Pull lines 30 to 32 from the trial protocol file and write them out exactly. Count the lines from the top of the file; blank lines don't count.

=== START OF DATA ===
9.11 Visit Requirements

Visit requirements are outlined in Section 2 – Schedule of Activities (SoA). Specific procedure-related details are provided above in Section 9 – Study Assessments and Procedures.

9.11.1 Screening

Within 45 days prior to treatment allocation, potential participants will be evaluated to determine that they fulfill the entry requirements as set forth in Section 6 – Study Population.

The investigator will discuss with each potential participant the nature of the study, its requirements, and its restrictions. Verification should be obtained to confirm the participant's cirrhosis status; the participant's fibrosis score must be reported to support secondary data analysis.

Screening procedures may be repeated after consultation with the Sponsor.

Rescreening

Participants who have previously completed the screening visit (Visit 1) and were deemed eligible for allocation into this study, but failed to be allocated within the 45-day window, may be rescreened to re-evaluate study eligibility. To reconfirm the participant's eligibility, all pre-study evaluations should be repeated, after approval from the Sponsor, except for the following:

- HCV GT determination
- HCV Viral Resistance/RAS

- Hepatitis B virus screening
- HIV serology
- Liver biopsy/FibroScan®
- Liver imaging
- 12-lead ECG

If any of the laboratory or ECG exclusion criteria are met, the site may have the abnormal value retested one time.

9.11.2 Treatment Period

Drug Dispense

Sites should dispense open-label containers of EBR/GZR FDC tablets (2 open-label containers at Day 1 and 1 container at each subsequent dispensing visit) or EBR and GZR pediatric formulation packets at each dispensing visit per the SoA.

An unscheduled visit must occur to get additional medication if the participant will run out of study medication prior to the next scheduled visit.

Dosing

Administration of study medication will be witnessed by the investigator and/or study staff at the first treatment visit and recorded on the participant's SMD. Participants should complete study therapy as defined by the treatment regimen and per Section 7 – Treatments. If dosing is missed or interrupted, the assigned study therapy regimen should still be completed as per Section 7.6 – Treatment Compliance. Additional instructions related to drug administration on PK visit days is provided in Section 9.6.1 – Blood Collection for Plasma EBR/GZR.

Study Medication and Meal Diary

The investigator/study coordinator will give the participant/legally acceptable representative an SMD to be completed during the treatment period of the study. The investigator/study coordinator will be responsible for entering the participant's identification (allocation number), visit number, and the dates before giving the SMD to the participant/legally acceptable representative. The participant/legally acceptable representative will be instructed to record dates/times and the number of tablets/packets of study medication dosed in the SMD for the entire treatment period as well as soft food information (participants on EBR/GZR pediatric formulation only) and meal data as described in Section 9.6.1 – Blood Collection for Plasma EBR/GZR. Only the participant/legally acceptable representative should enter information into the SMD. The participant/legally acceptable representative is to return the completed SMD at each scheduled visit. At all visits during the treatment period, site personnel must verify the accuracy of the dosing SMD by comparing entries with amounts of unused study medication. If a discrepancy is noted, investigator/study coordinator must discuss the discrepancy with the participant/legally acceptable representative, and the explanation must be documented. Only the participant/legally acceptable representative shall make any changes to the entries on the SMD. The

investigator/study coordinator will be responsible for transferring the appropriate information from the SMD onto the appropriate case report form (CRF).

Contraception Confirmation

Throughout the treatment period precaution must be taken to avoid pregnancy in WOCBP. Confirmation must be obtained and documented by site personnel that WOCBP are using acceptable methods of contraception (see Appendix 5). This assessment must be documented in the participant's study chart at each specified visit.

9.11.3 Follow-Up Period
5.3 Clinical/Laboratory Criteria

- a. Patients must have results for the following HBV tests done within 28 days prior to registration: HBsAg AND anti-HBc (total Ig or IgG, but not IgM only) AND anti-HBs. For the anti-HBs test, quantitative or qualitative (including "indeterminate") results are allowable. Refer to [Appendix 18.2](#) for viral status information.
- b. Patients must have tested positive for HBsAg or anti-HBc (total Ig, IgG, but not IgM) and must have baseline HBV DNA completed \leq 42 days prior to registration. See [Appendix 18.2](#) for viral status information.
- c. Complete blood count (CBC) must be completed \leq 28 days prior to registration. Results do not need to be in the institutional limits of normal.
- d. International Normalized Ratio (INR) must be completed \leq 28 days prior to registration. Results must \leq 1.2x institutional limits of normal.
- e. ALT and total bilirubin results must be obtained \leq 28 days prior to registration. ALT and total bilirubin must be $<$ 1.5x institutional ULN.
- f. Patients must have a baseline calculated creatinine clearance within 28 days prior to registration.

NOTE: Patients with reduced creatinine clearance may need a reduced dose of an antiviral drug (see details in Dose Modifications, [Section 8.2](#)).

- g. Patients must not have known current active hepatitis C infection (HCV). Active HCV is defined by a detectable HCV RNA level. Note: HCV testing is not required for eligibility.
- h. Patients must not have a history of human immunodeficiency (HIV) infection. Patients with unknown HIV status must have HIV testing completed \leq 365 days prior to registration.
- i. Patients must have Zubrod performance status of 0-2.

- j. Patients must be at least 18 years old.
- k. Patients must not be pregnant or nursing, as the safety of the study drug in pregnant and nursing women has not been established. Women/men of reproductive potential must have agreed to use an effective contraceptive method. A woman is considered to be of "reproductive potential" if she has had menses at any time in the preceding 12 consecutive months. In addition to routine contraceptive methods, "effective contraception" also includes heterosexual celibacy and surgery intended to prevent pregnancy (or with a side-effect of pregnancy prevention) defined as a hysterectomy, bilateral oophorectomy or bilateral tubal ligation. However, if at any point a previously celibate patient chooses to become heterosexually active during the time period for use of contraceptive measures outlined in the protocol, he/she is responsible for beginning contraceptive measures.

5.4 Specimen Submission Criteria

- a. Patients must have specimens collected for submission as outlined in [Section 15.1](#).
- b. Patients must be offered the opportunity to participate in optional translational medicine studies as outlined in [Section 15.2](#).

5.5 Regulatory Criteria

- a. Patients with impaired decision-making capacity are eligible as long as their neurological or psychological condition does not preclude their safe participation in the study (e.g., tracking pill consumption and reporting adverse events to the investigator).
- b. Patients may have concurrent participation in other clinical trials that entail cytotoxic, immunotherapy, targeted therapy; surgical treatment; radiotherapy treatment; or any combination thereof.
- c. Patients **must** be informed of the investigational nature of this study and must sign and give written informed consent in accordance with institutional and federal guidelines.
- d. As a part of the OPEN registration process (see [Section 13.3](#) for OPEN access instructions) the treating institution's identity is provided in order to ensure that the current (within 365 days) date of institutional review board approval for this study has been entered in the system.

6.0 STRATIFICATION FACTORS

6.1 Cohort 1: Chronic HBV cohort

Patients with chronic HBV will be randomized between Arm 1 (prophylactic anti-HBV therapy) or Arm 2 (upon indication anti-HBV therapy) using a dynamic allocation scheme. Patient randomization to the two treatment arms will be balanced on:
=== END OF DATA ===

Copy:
- a. Patients must have results for the following HBV tests done within 28 days prior to registration: HBsAg AND anti-HBc (total Ig or IgG, but not IgM only) AND anti-HBs. For the anti-HBs test, quantitative or qualitative (including "indeterminate") results are allowable. Refer to [Appendix 18.2](#) for viral status information.
- b. Patients must have tested positive for HBsAg or anti-HBc (total Ig, IgG, but not IgM) and must have baseline HBV DNA completed \leq 42 days prior to registration. See [Appendix 18.2](#) for viral status information.
- c. Complete blood count (CBC) must be completed \leq 28 days prior to registration. Results do not need to be in the institutional limits of normal.